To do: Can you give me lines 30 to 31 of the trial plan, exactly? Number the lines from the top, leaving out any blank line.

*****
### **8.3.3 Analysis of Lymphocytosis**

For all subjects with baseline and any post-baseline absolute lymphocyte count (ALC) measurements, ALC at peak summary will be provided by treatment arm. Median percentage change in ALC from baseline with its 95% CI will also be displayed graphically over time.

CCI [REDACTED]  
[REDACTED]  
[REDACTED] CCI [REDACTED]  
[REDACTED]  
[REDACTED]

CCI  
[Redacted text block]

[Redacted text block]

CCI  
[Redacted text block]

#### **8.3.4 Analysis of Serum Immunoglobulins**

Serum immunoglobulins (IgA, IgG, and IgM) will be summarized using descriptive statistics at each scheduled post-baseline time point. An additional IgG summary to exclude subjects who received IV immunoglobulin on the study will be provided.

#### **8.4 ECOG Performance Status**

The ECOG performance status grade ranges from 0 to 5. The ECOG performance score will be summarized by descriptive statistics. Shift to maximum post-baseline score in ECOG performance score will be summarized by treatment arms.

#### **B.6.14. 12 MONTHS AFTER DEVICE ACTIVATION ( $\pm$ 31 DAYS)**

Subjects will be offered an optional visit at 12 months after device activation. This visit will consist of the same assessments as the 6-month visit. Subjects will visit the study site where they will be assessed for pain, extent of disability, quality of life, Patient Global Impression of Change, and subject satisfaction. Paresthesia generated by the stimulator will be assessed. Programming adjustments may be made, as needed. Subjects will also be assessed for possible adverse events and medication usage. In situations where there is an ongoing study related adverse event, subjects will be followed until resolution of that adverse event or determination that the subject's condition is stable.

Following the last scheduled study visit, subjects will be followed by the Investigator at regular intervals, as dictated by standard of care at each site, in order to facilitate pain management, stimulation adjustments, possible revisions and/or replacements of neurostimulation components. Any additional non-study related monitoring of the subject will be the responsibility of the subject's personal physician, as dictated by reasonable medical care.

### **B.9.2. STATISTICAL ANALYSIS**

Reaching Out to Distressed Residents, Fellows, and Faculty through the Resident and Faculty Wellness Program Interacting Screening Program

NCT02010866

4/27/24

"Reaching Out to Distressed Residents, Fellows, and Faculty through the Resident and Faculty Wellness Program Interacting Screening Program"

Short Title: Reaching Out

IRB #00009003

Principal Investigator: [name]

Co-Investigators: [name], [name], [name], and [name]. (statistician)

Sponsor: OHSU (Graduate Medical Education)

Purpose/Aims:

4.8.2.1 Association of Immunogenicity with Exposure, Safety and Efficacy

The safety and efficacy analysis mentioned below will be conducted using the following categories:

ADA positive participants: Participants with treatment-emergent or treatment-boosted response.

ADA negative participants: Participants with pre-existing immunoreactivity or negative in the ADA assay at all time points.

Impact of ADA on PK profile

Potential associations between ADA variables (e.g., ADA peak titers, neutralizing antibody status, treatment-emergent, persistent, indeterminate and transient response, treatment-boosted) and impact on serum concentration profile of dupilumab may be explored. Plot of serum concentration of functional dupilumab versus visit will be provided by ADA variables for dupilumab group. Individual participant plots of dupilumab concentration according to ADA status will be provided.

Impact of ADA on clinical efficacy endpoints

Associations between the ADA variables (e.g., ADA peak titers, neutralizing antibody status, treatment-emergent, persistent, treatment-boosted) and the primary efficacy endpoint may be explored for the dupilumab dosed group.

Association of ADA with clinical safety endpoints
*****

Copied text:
Purpose/Aims:

4.8.2.1 Association of Immunogenicity with Exposure, Safety and Efficacy